On the flip side though I think that if you put the work in to make a reliable really useful engine that's consistent and actively working to remain cutting edge, then the games games and the big hits to revenue from will come.

    IMO this has been what Unreal has been doing.. And it's very much paying off for them (because they've been reliably successful at making tools that create high quality, successful and cutting edge games). That's what we should be selecting which tools we use based upon right? Honestly is it even excusable to have any primary guiding principle than that? THATS WHAT ITS FOR :p If you provide it people will use it and want it, that's value. That's real value... Hyping up stockbrokers and nickle-and-diming like a free-to-play experience.. In truth how can anyone really argue in favor of that approach? You generate value by providing the thing the users value it for. Then exactly how to translate that into direct cash honestly is of secondary interest... Any number of ways... Provided you provide that core value it'll work. So please don't start focusing on a bunch of stuff on the sides of that :p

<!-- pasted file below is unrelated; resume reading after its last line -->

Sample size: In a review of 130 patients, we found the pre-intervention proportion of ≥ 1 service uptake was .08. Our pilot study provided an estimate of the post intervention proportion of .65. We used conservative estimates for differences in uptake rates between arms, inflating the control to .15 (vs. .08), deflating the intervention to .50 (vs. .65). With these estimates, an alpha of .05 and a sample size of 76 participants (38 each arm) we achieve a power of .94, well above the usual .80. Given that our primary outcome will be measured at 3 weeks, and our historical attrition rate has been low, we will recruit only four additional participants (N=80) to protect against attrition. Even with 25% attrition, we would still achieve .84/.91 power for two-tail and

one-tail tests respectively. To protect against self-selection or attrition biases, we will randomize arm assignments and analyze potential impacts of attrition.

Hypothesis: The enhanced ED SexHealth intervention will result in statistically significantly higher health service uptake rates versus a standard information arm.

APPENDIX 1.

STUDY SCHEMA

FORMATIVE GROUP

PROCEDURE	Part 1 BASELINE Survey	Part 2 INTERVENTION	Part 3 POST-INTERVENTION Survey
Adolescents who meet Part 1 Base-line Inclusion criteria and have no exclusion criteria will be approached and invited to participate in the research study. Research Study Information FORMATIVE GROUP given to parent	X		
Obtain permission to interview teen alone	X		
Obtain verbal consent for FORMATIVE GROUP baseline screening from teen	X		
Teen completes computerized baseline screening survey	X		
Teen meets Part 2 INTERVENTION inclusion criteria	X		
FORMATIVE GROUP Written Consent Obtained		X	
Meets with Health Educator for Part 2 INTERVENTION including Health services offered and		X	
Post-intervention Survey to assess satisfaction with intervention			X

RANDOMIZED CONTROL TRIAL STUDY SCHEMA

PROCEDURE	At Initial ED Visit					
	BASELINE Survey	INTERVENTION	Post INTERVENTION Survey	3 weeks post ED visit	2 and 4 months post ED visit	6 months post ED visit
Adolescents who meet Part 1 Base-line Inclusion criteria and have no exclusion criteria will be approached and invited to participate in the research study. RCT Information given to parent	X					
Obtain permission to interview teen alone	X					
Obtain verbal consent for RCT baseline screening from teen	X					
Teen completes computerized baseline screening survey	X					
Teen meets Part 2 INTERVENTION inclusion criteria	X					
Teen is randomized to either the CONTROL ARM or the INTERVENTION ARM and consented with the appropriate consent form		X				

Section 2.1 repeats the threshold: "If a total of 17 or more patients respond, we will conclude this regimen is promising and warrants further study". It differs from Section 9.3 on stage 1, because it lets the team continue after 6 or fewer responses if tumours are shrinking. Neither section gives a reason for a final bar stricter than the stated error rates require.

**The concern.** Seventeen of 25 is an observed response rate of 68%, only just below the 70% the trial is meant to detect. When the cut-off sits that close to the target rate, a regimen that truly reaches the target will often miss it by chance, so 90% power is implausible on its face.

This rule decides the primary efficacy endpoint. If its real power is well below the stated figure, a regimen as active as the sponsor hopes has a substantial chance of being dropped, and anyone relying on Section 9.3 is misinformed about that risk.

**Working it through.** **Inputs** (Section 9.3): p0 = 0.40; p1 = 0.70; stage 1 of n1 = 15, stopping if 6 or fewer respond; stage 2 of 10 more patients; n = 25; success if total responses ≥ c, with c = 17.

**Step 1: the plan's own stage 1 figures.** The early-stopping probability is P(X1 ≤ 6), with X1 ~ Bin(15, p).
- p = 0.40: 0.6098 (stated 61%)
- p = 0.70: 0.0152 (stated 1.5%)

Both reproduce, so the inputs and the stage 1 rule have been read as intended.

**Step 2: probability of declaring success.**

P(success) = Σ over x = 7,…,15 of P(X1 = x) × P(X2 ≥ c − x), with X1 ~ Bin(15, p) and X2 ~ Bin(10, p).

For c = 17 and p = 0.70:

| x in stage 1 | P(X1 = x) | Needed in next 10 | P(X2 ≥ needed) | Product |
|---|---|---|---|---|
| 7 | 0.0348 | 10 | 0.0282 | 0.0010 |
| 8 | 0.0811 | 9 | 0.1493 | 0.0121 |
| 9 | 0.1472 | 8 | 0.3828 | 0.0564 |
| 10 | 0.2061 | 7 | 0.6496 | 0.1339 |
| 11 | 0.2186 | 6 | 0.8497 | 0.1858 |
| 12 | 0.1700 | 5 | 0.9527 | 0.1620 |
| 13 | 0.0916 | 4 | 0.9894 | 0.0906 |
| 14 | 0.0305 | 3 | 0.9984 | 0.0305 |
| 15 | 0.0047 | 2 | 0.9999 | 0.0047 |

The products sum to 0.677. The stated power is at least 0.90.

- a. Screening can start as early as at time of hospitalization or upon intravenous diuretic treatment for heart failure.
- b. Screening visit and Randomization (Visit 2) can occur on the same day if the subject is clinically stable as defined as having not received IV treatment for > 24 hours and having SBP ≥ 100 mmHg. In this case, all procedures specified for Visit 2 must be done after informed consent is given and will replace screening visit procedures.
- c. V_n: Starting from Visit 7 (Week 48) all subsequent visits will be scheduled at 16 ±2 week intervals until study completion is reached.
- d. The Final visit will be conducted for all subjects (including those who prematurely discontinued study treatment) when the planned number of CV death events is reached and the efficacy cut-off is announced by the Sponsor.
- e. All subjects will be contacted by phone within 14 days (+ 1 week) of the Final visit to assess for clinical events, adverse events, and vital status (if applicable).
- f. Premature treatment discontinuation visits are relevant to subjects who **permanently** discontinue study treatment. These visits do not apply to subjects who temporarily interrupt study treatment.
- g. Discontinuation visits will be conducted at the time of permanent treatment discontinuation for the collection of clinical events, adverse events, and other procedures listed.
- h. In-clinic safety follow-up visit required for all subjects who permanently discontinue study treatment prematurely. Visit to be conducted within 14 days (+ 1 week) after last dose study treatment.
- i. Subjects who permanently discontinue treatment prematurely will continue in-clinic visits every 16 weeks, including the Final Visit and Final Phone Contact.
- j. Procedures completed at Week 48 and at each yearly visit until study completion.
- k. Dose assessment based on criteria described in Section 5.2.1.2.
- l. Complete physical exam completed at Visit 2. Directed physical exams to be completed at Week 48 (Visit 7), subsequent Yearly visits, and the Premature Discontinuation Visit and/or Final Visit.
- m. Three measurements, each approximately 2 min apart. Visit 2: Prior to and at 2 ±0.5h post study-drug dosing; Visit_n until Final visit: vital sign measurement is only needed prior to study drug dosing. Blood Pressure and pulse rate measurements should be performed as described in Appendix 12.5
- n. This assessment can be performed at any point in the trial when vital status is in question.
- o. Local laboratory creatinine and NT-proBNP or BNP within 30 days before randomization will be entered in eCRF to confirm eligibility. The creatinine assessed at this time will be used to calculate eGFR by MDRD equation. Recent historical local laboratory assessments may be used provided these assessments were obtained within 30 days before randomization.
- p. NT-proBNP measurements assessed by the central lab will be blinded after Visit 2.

I don't really see Epic's position atm as analogous to Unity's at all. Yea they catch a lot of flak atm for getting PC exclusive games (I guess thats what your referring to?), but that's a long-term play, and definitely not something that makes them higher valued or generating more revenue atm.. And the reason I believe their making it is because Steam has remained essentially a monopoly for what over a decade now? It's an aggressive and risky play but that aims to dislodge Steam as monarch of PC-games.. And I think long term it's going to be a positive thing for gamers, game developers and Epic alike provided that it works... The only real party that's going to end up worse off than they were before is Valve.

    Anyways that's a quite a tangent...

    I get companies need to make money.. I think there is a positive way to pursue that though and many negative ones... And I think that at least in the long term the positive one will end up making the most money.
     
    Last edited: Jul 25, 2019
  16. sinzer0

    sinzer0

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    I choose Unity knowing full well the investment side was the single biggest threat to it's future as indies currently know it. Fact is there is no ideal options. Best option if you are worried about the investment side of things is Godot but it comes with all the bugs that may or may not effect you. Epic is part owned by Tencent (scary chinese megacorp) but they make so much money on games they probably don't need to go public but then again I saw they are raising ton of money while they can so who knows there.